Activity 16 – Traveling away from home

Alternate senses contributing to this activity are: touch and hearing.

Assistive procedures helpful for maintaining this activity are:

  • Labeling
  • Modifying or developing techniques
  • Using Braille
  • Using high technology devices or software
  • Modifying objects or environment
  • Using orientation and mobility skills
  • Utilizing a public service

We will begin with:

Labeling

Tag your bag with a ribbon, strap, or Braille ID you can feel.

Pack clothing items and jewelry in individual bags labeled with tactile or Brailled ID tags. You can make these yourself with a Hi-Marks pen or with a Braille label maker, both available from low vision dealers.


Modifying or developing techniques

Consult a travel agent. It’s a free service.

Book direct flights when possible.

Pre-board.

Take carry-on luggage.

Ask ahead about guide animal restrictions.

Take advantage of guided tours.

Never bring more than you can carry.

To avoid having to make the exchange or change, use a credit or debit card whenever possible.

If alone, count the doors from the elevator to the room. Have a porter take the time to show you the elevator buttons and note them verbally, out loud.

If eating in restaurants is a nuisance, room service can be a great option.

In case you get separated from your companion, prearrange a meeting point.

Remember sounds and memories from the trip by narrating into your recorder. This can be as good as photographs.

Don’t hesitate to communicate your questions and needs. Most people are happy to help.


Modifying objects or environment

Pack a low vision travel kit in its own bag (preferably a belt pack), and keep it with you at all times. It should include:

  • a travel alarm
  • an MP3 or CD player
  • self-recorded itinerary and emergency contact information
  • medical information about you and your guide animal
  • written directions
  • a portable, talking, global positioning system, or GPS
  • your passport and identification
  • traveler’s checks, credit and debit cards
  • a personal digital assistant, or PDA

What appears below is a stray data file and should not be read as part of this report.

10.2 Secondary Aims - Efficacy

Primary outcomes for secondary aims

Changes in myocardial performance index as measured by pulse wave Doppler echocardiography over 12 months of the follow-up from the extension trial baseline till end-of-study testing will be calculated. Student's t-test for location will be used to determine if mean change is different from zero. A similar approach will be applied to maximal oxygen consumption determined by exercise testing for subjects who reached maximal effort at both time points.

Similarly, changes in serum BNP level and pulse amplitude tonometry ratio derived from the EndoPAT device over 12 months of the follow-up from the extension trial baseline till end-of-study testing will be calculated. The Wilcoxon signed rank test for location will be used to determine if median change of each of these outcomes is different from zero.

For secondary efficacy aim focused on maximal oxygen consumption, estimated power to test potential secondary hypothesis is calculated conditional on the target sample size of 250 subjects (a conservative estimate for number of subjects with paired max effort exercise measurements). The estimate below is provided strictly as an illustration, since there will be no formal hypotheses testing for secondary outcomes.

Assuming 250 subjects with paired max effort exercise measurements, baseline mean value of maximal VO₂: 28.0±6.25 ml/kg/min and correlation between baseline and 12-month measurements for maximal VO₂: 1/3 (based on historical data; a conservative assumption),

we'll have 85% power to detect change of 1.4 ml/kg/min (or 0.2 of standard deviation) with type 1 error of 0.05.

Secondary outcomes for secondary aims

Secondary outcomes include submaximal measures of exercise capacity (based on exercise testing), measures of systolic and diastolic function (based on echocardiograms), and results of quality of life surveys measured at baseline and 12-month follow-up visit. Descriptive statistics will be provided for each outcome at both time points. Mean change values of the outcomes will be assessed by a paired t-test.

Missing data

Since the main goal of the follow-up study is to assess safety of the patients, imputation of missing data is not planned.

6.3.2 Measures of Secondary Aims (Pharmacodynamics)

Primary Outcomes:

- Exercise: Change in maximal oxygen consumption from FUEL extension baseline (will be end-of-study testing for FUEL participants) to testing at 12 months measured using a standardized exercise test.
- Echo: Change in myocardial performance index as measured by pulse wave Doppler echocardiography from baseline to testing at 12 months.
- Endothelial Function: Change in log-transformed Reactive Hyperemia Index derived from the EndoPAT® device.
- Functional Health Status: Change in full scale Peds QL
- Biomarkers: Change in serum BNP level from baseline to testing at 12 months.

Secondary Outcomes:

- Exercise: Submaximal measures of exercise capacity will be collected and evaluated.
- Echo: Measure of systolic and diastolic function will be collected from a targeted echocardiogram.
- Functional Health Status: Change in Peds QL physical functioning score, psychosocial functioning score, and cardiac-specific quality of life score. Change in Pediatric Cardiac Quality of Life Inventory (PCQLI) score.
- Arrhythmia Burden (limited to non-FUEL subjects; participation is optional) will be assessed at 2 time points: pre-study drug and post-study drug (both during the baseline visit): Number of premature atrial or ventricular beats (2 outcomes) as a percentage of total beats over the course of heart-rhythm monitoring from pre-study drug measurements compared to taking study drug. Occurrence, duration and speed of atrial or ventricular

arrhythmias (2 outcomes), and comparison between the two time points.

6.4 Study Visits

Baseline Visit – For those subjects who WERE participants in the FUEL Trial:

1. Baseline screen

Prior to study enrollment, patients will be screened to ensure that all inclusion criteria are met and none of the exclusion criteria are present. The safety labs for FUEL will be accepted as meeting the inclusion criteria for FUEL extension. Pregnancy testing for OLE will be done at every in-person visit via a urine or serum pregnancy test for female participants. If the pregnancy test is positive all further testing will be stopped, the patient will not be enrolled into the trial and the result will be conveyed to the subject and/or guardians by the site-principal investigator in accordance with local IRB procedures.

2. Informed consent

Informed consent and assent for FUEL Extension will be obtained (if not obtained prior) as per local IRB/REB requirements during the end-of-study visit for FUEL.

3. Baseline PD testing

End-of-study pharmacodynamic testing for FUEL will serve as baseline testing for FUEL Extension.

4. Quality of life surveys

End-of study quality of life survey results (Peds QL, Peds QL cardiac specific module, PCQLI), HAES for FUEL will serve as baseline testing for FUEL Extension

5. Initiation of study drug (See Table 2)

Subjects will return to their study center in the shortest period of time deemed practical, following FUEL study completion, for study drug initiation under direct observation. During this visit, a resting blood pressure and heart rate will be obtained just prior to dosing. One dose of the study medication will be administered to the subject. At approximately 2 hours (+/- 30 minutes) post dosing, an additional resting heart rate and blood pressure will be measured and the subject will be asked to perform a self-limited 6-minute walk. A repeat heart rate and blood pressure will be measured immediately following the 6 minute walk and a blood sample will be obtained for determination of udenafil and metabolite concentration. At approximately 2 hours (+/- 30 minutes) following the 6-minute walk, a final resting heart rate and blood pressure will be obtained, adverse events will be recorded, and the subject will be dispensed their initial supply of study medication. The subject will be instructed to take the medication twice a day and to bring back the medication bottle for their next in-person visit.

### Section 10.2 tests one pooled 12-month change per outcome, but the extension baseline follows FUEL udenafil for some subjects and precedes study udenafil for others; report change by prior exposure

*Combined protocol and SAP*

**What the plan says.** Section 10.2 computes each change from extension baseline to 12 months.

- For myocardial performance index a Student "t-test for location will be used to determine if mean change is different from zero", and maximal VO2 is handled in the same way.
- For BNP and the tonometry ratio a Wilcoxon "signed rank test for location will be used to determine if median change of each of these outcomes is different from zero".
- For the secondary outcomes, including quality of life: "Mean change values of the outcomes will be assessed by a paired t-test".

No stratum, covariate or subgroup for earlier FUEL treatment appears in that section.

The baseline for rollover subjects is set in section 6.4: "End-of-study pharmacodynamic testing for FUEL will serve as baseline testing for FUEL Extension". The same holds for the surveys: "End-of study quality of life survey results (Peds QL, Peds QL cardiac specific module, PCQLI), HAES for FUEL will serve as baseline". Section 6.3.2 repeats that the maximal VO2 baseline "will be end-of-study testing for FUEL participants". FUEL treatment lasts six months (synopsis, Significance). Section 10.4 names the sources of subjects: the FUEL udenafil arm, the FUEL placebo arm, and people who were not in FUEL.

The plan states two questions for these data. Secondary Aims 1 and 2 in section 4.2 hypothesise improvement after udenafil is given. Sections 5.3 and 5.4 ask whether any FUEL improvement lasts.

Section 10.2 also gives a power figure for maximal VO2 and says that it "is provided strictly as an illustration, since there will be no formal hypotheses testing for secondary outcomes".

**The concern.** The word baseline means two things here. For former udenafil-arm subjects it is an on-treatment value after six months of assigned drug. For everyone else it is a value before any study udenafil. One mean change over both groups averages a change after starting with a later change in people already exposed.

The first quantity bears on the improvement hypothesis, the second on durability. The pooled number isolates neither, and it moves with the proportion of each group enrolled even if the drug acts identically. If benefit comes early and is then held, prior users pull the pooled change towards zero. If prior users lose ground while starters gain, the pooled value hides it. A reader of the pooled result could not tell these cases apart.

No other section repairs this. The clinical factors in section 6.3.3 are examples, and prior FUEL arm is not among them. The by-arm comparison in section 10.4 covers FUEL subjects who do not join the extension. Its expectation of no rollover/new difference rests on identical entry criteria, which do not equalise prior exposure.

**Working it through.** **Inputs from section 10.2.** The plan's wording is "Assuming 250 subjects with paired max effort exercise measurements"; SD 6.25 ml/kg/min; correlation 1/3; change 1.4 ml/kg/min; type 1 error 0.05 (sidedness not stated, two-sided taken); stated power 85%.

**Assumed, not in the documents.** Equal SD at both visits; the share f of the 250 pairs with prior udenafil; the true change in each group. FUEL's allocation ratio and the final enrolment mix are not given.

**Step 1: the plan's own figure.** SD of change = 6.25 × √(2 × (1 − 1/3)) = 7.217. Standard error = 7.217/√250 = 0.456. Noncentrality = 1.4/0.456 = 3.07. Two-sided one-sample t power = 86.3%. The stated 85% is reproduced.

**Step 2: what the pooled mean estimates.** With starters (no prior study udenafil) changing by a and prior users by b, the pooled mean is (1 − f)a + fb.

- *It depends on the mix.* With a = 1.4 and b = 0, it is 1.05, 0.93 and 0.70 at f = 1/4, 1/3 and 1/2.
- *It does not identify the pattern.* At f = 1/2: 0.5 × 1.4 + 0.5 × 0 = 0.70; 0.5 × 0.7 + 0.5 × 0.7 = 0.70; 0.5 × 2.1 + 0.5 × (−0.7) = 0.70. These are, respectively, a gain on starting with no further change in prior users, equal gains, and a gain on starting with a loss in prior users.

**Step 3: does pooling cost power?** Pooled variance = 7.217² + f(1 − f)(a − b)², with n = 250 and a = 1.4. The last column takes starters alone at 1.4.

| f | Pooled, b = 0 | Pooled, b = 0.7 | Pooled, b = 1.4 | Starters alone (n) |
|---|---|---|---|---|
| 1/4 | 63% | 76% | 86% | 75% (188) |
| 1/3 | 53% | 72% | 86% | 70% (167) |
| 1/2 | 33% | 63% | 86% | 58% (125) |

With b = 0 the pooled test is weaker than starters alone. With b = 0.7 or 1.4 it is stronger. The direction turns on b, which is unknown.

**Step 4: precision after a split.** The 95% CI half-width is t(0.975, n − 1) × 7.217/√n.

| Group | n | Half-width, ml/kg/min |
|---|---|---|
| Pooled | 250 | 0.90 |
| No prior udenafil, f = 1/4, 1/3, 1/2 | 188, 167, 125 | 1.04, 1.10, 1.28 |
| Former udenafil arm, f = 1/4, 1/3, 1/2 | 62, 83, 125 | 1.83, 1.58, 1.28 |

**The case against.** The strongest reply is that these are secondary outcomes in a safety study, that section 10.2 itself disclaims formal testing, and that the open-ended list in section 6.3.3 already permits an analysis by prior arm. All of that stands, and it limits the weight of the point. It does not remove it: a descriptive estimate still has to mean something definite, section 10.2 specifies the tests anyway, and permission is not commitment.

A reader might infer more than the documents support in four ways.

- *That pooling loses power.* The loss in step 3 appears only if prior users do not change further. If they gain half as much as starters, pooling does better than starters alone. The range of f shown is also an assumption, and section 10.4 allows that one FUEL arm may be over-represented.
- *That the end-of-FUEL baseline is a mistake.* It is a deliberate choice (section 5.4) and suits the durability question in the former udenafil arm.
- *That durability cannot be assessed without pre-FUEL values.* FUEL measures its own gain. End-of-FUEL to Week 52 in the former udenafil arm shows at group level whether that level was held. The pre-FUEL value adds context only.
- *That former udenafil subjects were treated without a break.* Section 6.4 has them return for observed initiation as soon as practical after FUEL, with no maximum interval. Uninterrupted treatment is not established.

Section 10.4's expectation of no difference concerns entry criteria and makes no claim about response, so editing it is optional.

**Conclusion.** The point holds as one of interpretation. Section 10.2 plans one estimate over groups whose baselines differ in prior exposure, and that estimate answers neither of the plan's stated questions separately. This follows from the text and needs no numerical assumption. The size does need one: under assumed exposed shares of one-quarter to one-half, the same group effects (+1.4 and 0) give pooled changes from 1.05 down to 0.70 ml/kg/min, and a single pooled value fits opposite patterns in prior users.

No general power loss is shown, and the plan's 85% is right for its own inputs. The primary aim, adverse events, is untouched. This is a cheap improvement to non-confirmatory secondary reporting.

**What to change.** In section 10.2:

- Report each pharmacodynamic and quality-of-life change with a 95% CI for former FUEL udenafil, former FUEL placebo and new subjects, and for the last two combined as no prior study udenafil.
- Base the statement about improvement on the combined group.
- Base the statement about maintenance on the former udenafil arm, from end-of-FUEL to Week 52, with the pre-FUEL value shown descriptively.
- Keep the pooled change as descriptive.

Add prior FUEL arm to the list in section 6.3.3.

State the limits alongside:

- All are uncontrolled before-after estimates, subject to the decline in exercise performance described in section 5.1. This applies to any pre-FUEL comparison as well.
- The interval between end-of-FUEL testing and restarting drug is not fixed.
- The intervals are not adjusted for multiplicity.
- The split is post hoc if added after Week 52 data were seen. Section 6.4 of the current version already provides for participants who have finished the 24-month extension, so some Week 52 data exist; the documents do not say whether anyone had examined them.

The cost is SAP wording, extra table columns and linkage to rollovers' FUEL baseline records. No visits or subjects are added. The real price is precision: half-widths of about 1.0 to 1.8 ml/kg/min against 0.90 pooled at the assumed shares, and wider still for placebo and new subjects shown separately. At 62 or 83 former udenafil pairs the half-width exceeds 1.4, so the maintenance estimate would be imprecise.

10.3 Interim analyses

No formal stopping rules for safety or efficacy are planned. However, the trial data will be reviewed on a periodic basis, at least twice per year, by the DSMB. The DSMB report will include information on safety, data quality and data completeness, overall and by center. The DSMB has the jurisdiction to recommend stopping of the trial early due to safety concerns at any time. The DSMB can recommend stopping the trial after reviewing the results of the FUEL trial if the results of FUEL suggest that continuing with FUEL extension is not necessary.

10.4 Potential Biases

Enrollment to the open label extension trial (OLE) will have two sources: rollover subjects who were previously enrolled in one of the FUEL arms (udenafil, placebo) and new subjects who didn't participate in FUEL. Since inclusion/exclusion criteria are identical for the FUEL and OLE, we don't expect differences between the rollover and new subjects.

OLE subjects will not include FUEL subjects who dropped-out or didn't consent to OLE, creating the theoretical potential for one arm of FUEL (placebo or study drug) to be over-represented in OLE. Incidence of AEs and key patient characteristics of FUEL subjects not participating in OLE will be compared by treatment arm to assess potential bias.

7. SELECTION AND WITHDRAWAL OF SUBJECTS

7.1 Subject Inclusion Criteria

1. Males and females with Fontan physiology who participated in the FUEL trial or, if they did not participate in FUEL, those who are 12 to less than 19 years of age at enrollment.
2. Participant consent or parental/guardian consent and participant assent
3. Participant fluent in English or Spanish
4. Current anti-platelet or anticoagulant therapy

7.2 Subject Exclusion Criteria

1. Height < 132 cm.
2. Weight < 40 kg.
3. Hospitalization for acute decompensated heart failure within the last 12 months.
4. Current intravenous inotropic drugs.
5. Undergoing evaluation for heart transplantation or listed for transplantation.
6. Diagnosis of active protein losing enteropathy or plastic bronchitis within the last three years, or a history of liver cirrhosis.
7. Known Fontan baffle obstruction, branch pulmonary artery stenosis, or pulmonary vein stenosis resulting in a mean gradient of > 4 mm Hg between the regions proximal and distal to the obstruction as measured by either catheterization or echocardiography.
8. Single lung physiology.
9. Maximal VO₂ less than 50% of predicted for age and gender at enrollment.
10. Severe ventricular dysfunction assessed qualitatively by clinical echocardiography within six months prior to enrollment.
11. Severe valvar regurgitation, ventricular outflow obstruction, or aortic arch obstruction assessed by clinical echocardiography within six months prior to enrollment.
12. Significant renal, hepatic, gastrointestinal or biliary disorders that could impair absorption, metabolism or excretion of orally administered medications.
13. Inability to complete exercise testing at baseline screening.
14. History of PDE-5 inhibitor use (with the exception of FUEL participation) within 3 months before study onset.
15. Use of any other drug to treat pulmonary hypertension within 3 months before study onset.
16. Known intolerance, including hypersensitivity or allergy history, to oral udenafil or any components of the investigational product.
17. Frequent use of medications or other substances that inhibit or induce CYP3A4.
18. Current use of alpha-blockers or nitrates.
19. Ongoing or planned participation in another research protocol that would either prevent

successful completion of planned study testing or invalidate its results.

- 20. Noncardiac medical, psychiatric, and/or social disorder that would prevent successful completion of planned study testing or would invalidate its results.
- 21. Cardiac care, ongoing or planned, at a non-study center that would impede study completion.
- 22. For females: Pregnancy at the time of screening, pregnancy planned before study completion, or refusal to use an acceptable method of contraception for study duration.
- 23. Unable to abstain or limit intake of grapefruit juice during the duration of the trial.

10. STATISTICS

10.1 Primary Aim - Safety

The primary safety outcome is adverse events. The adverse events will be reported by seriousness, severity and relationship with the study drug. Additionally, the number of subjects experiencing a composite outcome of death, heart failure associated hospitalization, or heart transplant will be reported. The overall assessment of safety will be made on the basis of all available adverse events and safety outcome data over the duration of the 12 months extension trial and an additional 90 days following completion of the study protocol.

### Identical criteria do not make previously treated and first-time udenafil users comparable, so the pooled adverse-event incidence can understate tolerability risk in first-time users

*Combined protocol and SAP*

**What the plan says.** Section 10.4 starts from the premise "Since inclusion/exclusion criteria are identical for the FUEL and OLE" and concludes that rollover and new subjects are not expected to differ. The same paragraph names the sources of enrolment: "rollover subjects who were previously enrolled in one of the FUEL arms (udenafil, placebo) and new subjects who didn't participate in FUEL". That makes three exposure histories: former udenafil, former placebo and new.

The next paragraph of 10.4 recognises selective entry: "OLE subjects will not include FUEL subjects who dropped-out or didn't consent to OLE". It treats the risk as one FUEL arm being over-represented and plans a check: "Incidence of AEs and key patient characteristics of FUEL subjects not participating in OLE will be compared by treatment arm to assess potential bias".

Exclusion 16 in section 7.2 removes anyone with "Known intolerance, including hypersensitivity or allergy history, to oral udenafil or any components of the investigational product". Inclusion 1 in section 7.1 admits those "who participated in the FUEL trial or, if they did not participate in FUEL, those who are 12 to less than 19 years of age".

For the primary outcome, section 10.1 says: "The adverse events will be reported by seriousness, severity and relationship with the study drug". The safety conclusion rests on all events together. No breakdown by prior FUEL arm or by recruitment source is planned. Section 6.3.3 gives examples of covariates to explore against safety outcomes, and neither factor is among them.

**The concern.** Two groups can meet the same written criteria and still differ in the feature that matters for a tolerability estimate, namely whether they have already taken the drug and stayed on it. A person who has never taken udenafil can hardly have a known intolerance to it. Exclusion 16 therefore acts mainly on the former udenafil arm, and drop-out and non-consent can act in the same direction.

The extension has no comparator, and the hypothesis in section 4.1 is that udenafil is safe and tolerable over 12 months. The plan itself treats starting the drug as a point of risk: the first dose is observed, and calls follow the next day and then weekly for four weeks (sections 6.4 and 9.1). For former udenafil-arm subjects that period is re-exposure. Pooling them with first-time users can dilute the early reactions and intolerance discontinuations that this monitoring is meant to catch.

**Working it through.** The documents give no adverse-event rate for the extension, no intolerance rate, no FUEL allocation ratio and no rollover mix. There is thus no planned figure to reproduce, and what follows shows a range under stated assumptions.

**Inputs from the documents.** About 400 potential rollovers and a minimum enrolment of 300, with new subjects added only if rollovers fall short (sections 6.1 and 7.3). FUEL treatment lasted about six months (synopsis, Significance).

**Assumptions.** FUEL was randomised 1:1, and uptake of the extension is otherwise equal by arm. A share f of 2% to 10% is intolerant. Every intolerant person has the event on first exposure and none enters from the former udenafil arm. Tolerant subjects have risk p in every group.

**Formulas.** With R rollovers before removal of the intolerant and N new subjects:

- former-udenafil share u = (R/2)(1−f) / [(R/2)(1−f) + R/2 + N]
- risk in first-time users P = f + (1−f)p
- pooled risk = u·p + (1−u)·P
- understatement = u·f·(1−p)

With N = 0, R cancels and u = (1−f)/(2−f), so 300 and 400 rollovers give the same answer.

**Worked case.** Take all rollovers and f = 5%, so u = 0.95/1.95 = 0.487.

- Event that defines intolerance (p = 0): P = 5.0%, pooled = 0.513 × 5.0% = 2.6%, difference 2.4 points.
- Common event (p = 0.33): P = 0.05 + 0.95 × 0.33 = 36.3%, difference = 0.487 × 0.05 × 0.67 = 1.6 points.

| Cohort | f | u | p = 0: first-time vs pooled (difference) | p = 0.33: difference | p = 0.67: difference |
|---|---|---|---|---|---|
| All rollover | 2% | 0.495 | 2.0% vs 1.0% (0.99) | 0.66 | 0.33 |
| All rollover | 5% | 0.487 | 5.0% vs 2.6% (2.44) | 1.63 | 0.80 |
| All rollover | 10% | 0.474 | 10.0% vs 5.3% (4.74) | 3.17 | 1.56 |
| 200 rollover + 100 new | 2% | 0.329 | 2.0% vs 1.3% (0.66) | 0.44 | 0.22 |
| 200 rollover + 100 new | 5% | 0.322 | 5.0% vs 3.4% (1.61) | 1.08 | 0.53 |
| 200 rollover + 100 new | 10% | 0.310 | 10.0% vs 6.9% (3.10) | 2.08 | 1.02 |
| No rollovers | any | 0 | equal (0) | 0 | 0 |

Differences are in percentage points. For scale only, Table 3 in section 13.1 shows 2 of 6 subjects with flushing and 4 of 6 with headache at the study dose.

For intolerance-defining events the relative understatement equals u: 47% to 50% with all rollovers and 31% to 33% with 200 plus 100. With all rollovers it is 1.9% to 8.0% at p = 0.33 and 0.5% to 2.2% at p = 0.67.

• a cell phone pre-programmed with important numbers
  • emergency cash
  • extra medication

So your belongings are easily found, put out your morning needs on a place mat. Take along another place mat to set your watch and other night needs on.

Thieves may see you as an easier target if they note your low vision. Keep your valuables on your person, such as in a fanny pack. To carry important items out of sight, sew a square pocket with a velcro flap on the inside waist area of your travel outfit.

Identify matching outfits and reduce wrinkles, too, by layering with tissue between.

Put travel documents in a folder, then in your bag.


Using high technology devices or software

Several manufacturers offer a global positioning system, or GPS, for finding your way. You can also purchase each of these technologies individually.

Voice recognition capability is also included in some cell phones, which eliminates the need for dialing.

Use the Internet to check in prior to going to the airport.


Using orientation and mobility skills

Carry your white cane for mobility, safety, and identification.

Utilizing a public service

Let your travel carrier know you have low vision.

Check ahead of time to make sure your transportation accommodations are acceptable, to include:

  • Accessible, identifiable, and safe waiting areas
  • Verbal identification of stops and destinations
  • Tickets and schedules in Braille
  • Door-to-door service
  • Employees trained in needs of visually impaired people
  • Assistance in boarding and unboarding
  • Availability
  • Reliability
  • Reasonable fares and fees

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